It was a day of farewells today at Apple’s ‘Far Out’ iPhone launch event. In addition to getting rid of the iPhone mini variant, Apple also ditched the notch on the iPhone 14 Pro in favor of a pill-shaped cutout. The company is calling this the “Dynamic Island” at the top of the screen. The iPhone 14 Pro and Pro Max also feature brighter screens and offer an Always On Display so you can always see your most important information. At the Apple event in Cupertino, I spent some time with the new devices and have to say that while the dynamic island still feels very obvious, it also seems a lot more useful.
The difference is that the interface now makes better use of the space by displaying different information on it. When I started a countdown on the timer app or played a song on Apple Music, the island would show an orange dot to indicate something was happening. Then, when I left the app, the island displayed a waveform to show that my voice recorder was still running, or that music was playing. When I long-pressed the island with one of these activities going on, the box expanded to show more controls.
Apple Music, for example, expanded to show the playback progress bar and buttons for rewind, pause and skip below it. For Timer and Voice Memo, controls appeared for stopping the countdowns and recordings respectively. The software cleverly camouflages the camera hole here, so it never interrupts the content and is hidden with empty black space in that area. Of course, so far, I’ve just used Apple’s own first-party apps on the iPhone 14, and third-party options might not adapt to the island as well.
When nothing was going on, long-pressing the dynamic island resulted in a slight stretching animation and light haptic feedback. If you peer hard at the pill, you can also see the 12-megapixel TrueDepth camera off to the right under it. Again, it’s not quite an all-screen display, but the camera cutout feels better hidden than before.
Speaking of, the iPhone 14 Pro also got an upgraded camera system, with a new 48-MP primary rear sensor backed by Apple’s new Photonic engine for better low light performance. That’s not something I could test here at the brightly lit demo space, nor was I able to check out the new Action mode for video stabilization. But there are plenty of improvements to the iPhone 14 Pros on the video and camera front, like Cinematic Mode support for up to 4K resolution and 30fps framerates that we’d have to check out in a full review.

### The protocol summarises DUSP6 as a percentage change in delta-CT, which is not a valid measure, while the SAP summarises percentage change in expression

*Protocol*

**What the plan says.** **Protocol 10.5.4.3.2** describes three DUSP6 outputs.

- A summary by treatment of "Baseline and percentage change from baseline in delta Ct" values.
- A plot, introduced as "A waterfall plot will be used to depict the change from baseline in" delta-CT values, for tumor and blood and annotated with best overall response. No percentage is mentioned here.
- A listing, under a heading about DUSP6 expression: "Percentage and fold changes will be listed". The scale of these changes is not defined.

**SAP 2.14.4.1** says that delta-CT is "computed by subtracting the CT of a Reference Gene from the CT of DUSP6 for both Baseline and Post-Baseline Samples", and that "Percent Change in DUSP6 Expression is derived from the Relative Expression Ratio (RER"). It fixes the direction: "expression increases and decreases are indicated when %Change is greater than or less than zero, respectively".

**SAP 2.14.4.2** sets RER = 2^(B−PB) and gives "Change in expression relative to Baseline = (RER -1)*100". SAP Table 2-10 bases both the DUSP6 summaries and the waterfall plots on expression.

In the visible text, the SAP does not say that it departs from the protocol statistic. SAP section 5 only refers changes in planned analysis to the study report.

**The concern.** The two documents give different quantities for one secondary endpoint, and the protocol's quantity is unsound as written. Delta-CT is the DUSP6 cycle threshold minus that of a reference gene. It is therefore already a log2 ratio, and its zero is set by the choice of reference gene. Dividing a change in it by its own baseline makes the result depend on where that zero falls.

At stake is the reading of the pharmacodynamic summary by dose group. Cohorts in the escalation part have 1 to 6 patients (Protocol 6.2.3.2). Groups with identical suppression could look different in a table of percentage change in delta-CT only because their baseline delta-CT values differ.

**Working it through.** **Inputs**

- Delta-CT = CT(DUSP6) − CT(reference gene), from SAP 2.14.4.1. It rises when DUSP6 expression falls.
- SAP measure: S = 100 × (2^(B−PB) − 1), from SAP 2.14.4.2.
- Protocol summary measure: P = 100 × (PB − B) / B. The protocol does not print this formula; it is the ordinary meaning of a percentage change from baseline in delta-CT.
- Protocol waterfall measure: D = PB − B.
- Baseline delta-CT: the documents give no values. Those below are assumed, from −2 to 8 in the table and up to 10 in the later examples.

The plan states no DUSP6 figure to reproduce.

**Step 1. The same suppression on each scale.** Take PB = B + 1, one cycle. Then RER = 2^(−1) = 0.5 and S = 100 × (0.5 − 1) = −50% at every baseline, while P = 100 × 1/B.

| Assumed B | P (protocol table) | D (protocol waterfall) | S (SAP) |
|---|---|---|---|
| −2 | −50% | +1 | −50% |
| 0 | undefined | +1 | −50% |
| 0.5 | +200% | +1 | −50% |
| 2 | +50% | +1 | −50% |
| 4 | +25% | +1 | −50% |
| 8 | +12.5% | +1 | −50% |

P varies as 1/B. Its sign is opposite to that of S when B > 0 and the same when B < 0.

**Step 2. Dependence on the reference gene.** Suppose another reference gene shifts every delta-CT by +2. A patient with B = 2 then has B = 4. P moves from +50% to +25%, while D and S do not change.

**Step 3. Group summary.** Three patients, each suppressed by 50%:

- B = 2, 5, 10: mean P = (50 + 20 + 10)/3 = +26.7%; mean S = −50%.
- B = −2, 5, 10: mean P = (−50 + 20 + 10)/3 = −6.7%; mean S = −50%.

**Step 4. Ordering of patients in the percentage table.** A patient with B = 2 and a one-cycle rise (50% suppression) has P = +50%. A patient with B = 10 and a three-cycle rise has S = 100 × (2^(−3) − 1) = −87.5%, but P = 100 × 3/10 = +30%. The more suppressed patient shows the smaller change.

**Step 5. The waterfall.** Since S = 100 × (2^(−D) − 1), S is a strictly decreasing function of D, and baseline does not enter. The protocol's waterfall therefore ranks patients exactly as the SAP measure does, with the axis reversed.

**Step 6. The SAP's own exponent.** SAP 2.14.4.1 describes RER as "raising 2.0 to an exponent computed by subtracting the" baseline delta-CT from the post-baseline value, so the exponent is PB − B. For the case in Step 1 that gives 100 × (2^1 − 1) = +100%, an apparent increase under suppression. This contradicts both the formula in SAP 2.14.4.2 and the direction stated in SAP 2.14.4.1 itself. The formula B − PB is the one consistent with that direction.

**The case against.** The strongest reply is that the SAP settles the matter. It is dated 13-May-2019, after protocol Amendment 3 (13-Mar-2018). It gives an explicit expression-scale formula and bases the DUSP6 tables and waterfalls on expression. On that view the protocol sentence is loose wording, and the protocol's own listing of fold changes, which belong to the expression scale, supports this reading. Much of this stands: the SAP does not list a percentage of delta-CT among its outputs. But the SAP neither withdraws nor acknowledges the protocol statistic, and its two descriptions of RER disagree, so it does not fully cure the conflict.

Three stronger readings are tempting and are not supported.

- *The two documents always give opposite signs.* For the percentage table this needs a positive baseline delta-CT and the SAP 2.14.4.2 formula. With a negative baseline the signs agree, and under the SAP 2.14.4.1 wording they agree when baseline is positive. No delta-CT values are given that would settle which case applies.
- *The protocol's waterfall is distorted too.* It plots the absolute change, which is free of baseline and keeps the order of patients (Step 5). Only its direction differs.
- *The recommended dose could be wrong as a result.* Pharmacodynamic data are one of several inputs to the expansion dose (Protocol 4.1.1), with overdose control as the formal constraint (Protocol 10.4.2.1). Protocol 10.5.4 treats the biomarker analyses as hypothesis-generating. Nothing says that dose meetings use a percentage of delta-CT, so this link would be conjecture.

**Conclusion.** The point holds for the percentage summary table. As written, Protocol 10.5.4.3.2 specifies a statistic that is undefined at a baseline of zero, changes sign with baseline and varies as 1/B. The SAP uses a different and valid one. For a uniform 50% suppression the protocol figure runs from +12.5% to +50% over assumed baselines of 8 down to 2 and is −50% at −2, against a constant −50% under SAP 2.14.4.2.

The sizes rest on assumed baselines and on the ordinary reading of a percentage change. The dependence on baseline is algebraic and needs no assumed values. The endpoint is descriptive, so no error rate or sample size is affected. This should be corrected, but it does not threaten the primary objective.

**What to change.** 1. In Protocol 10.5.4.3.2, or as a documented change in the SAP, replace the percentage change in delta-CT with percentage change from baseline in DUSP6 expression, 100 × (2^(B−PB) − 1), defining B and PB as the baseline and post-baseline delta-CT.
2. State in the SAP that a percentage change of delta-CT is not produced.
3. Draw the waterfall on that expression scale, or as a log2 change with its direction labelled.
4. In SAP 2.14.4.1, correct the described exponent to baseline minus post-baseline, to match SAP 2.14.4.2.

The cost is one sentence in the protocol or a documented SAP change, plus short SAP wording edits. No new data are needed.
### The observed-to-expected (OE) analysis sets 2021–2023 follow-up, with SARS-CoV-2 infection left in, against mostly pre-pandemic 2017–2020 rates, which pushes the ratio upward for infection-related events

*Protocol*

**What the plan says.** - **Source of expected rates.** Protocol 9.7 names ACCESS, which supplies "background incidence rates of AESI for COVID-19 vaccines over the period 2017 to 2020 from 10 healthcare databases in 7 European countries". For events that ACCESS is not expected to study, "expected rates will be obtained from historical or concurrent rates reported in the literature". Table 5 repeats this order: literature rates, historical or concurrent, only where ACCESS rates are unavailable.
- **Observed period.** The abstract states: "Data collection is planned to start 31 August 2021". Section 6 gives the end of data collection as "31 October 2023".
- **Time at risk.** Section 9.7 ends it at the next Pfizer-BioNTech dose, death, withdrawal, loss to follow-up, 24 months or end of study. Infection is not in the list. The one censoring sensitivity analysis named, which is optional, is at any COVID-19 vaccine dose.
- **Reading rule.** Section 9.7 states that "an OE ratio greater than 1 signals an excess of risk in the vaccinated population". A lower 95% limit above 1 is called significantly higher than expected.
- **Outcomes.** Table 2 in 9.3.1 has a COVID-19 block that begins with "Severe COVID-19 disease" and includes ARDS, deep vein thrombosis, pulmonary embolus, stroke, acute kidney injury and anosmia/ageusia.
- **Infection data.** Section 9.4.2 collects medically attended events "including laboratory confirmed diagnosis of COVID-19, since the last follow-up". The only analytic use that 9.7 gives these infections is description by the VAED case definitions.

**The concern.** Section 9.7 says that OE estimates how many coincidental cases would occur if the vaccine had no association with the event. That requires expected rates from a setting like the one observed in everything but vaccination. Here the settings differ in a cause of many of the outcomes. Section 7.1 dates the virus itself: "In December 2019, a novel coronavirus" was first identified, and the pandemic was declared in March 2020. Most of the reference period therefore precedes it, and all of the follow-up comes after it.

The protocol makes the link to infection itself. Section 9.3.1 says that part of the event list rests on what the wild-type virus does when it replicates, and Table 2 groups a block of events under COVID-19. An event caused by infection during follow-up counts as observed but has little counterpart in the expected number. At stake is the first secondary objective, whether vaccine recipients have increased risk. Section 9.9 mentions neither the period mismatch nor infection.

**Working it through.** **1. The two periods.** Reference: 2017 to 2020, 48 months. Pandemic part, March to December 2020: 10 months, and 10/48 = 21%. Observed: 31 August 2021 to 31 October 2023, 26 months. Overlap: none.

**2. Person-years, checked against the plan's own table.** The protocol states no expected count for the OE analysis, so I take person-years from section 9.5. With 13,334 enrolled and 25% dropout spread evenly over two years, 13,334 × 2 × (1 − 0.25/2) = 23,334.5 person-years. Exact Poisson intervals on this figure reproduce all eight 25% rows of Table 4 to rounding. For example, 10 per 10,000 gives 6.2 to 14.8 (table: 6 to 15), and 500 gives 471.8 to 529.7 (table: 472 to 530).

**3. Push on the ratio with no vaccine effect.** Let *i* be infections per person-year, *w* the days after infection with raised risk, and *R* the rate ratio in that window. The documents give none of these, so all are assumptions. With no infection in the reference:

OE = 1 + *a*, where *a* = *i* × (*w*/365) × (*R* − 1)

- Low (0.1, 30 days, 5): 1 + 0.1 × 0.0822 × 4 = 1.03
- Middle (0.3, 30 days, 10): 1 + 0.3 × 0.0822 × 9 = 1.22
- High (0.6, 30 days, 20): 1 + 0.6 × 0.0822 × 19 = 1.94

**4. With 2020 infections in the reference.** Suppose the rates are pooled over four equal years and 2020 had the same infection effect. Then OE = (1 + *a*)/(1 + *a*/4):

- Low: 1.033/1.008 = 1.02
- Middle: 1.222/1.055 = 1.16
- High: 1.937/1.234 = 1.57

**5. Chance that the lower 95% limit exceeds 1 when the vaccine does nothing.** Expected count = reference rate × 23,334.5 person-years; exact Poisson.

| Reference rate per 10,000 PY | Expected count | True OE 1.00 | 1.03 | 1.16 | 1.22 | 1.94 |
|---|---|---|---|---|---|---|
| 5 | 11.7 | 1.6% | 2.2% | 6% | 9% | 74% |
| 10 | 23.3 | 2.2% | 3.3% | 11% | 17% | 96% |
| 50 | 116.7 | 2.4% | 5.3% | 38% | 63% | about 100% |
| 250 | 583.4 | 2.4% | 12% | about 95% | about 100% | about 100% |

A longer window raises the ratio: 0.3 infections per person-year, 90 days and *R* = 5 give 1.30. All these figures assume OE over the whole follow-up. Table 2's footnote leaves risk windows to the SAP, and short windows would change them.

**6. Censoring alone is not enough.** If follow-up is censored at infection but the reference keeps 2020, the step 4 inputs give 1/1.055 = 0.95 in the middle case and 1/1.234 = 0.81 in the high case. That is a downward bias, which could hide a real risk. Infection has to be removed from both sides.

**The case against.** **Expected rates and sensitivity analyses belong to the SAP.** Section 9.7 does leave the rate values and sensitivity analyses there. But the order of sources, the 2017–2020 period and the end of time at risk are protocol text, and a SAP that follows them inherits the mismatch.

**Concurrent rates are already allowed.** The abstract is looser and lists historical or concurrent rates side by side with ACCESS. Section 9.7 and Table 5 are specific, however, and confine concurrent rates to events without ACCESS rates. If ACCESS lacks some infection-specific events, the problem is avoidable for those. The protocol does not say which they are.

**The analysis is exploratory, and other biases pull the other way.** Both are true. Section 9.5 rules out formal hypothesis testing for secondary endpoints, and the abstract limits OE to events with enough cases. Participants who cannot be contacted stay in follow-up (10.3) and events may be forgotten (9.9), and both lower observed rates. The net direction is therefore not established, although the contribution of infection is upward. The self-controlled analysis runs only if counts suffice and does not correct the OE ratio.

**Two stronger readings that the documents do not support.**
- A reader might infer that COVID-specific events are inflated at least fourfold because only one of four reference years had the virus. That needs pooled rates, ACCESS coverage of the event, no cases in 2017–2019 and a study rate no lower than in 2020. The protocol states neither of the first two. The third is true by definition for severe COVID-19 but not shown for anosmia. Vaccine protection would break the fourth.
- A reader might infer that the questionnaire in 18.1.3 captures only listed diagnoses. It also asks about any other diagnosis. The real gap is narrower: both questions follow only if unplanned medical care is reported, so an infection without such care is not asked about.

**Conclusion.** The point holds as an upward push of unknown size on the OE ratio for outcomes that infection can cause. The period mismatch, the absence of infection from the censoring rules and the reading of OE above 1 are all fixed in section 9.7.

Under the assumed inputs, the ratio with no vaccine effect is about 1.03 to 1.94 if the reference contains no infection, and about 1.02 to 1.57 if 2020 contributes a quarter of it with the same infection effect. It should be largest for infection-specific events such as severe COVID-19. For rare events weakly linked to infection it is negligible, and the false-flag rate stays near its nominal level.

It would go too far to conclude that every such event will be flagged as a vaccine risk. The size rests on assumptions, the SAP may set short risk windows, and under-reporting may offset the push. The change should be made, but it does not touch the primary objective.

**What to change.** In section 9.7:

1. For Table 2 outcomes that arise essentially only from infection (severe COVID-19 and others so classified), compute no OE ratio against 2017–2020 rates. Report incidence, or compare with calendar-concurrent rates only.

Another new feature I was able to briefly try is the Always On Display. When left to sit for awhile, the iPhone 14 Pro dims its screen, but remains just bright enough so you can see your lock screen’s contents. When I lifted the iPhone 14 Pro slightly, its display quickly reverted to full brightness, just as responsively as older iPhones wake from sleep.
Unlike the approach on Samsung or Pixel phones, Apple’s version keeps things like your wallpaper and widgets visible in addition to the clock. This might tax the battery a bit more, but the company is still promising all-day endurance for the iPhone 14 Pro series. That might be thanks to the new A16 Bionic Chip, which is built on a 4nm design process that should be more energy efficient. But it’s something that again, we’ll have to wait till we can test for ourselves to verify.
There was quite a bit more that I couldn’t properly check out here at the Apple event, including the company’s new Emergency SOS and Crash Detection features. And though the Pro and Pro Max’s respective 6.1-inch and 6.7-inch screens were plenty bright, it wasn’t easy to determine if the new phones’ displays were indeed brighter than their predecessors.
If you’re already overdue an upgrade or can’t want to make sure you get one next week, you can pre-order the iPhone 14 Pros on September 9th. Those who can should wait till we can perform a full review, and the phones will be available from September 16th starting at $999 for the Pro and $1,099 for the Max.
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